You see the complications. I'm not arguing that social networking tools don't bring a lot of value - they do. As I've mentioned earlier, these tools are delivering the promise of KM. But they also bring complications that need to be addressed. They affect the answer to the question: What does one year, three years, five years from now look like for information, KM and IM?

Can we foresee and address all the gaps and needs areas we know about? No, not all at once, certainly. So let's look at what's important, right here and now. What can we do today to help address some of these issues?
Maintenance - or maybe I should say, dedication and responsibility. It's really easy to start a blog, wiki, or network. What's hard is putting the time into it: creating entries, blogging regularly, building a community around a wiki, keeping a network alive. In an ideal world, a network doesn't necessarily need a "leader". In reality, the network is made up of the people in that network, and some people will naturally emerge as leaders. Those that have a passion around the topic will help drive it. Be aware of the need to "feed and care for" your social networking tool, and be ready to dedicate the time to maintain it so it remains usable and valuable.

Related to this is managing the information lifecycle - particularly maintenance and the end of the cycle. Librarians have been concerned - and rightly so - with preserving and archiving information since the beginning of libraries. This still is an important function. Often, the "library" is the final destination for information that has become outdated or is no longer needed - until someone really needs it again. That's one of the instances where the library becomes the lifesaver.

But archiving and preservation can't be indiscriminate. With all the potential "information litter" around, it becomes more important than ever to be able to get rid of information.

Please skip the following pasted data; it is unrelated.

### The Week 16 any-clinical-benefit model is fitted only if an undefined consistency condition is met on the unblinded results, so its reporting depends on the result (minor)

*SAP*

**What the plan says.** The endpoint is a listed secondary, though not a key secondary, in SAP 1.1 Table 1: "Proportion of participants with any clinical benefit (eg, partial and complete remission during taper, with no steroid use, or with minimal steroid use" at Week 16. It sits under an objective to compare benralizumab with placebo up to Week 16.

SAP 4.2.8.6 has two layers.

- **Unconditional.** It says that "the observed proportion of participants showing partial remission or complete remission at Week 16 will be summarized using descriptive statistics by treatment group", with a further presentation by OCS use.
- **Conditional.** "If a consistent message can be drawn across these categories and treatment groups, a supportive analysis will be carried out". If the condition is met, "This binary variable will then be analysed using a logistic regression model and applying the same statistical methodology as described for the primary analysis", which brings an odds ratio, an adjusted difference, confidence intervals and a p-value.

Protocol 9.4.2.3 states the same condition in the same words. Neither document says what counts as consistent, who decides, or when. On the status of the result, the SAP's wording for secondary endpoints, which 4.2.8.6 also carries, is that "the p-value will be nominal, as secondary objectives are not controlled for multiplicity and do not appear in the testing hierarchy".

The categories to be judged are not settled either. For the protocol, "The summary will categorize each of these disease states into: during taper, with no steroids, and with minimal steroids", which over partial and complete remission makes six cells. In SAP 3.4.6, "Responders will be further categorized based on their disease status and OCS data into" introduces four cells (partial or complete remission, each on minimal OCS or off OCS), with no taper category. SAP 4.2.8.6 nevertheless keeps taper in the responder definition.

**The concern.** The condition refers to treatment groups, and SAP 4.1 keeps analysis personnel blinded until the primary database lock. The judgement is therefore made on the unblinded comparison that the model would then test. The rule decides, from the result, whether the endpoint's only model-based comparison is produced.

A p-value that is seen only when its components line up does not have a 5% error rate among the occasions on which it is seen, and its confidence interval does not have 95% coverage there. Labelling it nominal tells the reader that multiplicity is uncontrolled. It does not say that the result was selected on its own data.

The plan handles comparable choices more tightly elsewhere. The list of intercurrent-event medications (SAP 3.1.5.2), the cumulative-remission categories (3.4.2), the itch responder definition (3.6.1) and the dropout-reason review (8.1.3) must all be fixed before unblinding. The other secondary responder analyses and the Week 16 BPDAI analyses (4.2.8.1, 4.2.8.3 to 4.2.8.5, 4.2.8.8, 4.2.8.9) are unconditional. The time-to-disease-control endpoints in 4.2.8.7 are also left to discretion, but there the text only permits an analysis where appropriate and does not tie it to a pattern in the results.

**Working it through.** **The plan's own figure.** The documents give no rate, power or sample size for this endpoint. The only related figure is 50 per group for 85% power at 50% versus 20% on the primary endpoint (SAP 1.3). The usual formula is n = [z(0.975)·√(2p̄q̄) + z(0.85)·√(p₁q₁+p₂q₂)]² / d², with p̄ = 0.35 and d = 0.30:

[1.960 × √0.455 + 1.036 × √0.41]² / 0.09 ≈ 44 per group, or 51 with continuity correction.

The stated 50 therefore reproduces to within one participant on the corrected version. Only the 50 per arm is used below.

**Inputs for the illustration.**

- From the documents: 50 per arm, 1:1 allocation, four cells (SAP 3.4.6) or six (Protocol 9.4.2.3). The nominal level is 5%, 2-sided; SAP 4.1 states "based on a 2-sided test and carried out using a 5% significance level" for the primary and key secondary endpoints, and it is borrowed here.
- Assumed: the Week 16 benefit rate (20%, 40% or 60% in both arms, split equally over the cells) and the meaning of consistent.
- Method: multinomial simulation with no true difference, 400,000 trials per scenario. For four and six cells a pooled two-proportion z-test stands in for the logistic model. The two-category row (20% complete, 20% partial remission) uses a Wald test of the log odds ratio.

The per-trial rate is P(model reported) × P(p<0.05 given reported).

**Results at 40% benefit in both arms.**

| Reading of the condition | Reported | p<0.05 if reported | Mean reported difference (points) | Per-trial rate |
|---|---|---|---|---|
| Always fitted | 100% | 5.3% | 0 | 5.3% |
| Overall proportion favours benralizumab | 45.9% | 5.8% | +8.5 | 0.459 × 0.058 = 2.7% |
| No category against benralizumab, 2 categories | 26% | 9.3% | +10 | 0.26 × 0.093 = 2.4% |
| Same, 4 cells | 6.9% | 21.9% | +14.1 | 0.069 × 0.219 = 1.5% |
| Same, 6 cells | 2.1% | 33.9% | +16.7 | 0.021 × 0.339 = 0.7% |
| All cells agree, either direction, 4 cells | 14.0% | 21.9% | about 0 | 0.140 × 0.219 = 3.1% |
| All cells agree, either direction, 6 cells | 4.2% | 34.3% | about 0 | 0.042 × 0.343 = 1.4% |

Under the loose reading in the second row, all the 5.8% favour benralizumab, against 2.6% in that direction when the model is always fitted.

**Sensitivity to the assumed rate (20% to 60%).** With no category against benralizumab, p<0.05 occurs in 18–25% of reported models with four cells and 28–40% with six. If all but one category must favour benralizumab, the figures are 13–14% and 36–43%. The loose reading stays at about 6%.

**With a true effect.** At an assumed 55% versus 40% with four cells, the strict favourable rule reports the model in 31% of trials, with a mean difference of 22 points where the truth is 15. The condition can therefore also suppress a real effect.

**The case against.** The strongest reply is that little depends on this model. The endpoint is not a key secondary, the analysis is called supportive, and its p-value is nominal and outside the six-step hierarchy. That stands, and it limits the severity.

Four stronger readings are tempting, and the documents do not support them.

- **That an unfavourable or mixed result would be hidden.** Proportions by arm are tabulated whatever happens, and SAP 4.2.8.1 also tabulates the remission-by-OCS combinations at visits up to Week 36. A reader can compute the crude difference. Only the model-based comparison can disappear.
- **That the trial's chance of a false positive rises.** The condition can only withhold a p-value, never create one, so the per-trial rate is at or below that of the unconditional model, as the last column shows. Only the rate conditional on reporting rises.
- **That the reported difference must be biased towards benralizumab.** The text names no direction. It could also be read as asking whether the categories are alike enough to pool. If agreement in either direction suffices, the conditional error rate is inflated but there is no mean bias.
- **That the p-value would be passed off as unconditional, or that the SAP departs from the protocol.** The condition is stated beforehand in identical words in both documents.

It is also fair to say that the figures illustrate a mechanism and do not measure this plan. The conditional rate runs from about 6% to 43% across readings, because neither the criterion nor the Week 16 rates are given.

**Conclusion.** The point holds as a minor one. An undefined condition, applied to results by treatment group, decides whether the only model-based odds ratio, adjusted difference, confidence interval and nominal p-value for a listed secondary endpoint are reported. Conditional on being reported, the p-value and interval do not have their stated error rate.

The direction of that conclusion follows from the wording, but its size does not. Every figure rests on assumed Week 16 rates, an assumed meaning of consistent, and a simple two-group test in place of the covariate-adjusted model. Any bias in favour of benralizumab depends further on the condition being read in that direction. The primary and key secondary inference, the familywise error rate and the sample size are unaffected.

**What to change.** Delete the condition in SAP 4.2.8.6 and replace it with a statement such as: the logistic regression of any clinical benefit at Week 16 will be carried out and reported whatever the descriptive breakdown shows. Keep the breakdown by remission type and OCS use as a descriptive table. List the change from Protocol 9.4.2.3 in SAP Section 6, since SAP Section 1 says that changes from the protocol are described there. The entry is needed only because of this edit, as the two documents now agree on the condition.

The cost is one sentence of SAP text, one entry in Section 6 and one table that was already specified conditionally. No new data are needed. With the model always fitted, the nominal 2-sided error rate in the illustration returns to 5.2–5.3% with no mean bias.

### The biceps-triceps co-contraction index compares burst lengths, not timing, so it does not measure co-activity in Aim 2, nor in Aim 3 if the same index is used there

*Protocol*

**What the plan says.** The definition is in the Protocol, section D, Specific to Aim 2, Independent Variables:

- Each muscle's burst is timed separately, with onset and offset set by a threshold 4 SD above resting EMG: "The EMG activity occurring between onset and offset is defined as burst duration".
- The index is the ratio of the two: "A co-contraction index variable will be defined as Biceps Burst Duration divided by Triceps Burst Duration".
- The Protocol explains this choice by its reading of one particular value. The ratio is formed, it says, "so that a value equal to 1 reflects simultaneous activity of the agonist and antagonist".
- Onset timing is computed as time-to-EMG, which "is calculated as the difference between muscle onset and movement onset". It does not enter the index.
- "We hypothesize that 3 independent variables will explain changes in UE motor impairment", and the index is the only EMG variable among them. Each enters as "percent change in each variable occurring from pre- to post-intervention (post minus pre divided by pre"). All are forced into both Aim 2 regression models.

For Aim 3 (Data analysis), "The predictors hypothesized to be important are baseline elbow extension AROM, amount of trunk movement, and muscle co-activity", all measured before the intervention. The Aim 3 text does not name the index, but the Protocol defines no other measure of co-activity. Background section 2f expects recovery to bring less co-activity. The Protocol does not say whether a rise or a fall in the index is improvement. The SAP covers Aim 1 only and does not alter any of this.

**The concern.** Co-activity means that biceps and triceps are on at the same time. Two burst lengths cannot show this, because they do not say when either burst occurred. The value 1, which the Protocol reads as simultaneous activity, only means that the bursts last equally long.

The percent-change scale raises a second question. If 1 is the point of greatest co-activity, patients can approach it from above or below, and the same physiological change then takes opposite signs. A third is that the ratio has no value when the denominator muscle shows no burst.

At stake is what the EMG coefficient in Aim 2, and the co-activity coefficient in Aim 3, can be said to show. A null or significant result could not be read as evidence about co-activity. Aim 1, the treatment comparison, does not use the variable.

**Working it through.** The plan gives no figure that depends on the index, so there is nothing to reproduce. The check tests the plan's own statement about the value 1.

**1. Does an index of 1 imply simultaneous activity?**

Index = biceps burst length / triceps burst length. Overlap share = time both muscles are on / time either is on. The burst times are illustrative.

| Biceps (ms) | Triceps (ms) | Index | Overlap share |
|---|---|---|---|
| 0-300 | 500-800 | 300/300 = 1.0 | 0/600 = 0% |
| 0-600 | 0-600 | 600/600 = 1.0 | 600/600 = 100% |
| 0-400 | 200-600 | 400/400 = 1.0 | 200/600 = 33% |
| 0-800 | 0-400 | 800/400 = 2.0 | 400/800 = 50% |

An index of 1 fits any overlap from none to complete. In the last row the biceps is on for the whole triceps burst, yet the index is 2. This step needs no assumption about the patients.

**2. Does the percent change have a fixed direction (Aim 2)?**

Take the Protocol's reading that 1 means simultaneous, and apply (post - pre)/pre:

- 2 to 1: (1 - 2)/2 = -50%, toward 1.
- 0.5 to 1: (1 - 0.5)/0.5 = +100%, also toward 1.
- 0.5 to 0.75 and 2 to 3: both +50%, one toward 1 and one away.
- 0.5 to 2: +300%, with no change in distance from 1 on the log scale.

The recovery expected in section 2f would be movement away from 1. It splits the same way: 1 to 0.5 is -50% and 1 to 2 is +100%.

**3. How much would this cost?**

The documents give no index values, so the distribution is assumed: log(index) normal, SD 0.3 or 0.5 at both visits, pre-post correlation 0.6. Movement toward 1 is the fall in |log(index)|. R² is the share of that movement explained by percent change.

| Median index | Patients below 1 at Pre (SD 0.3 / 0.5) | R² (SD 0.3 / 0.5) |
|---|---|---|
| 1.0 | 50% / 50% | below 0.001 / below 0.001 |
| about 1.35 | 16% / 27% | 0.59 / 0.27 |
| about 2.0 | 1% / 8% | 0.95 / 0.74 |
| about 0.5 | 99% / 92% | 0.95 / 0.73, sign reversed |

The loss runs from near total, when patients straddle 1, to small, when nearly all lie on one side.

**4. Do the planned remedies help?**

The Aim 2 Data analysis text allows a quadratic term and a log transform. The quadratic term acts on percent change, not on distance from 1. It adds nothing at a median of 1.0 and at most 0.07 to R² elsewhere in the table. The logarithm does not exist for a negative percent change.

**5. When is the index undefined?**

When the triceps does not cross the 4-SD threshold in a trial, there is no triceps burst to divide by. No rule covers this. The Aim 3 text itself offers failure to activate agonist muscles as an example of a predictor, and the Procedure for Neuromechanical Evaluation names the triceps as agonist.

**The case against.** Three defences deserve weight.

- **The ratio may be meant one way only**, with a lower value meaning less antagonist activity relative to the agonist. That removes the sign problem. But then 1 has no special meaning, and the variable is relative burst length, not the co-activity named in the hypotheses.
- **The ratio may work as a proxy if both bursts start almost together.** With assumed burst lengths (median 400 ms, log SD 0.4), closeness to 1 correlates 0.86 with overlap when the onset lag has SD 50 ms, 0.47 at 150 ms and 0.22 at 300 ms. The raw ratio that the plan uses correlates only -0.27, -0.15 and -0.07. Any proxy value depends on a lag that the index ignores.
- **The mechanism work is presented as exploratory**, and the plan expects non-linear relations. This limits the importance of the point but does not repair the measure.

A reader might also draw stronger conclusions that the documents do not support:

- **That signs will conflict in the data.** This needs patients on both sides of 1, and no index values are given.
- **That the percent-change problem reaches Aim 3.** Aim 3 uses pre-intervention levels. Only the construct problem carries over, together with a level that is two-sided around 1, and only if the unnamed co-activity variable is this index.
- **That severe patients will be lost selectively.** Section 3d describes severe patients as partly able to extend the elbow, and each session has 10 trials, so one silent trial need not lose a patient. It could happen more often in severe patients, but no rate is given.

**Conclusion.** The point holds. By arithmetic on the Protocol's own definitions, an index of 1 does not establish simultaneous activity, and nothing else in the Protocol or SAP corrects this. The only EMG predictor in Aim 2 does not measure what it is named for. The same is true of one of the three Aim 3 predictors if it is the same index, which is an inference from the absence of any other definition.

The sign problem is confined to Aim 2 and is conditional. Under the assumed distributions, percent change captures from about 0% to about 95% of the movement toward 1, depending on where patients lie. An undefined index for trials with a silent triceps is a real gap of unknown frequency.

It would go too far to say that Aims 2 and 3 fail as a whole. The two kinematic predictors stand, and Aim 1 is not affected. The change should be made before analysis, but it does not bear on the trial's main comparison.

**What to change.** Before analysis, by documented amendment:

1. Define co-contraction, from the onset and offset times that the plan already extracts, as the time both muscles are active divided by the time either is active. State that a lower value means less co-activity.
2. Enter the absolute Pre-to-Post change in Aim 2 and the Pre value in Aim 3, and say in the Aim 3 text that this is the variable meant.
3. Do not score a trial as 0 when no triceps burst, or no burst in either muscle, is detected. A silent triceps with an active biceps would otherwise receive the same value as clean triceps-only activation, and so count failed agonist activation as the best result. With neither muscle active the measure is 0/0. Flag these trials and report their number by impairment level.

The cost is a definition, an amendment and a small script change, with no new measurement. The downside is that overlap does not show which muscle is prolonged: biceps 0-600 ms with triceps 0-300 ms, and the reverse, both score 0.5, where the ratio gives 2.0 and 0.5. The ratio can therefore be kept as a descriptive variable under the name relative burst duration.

I can hear a gasp from some of you - "get rid of information???" On the face of things, this goes against our sensibilities. What if you need that information later? Of course, you need to follow your legal guidelines and records retention rules. What I'm suggesting is that we need to be more decisive and active in scoping what information we should keep, and be willing to take action in actually getting rid of information. Of course I'm not talking about getting rid of the Constitution - but think about whether you really need that old project wiki, with all the detail around the meeting notes, etc. Necessary? It might feel like it today. Review your old information regularly and get rid of what's lost its relevance.

Flexibility, and a willingness to let go. An example of this that I absolutely love is Marcy Phelps' Power Networking for Introverts blog. Marcy started this blog in 2007 - and then she ended it in April of this year. Here's an excerpt from her last entry:

I started blogging about networking because it interested me. I built my business by networking, and I learned a lot along the way. But it takes a lot of reading to keep up with a topic in order to write and speak about it - especially one that is not exactly your specialty.

I love this. To me, this exemplifies information creation and sharing at its best. Marcy started because she had a passion around the topic. She stopped because, well, in my view, her passion and life priorities shifted. She left behind a great source of information - but she doesn't feel compelled to keep it going if she can't dedicate the time to it. So she let it go.

Dedication, responsibility, lifecycle management, and letting go - to me, all encapsulated in this blog and in this information practitioner.

Management of information - knowledge management, information management, content management, search,
discovery, social media, metadata - is only going to become more critical moving forward. We'll continue to explore how information management is changing and evolving, and how we can change and evolve along with it. 

Monday May 19, 2008

Defining knowledge management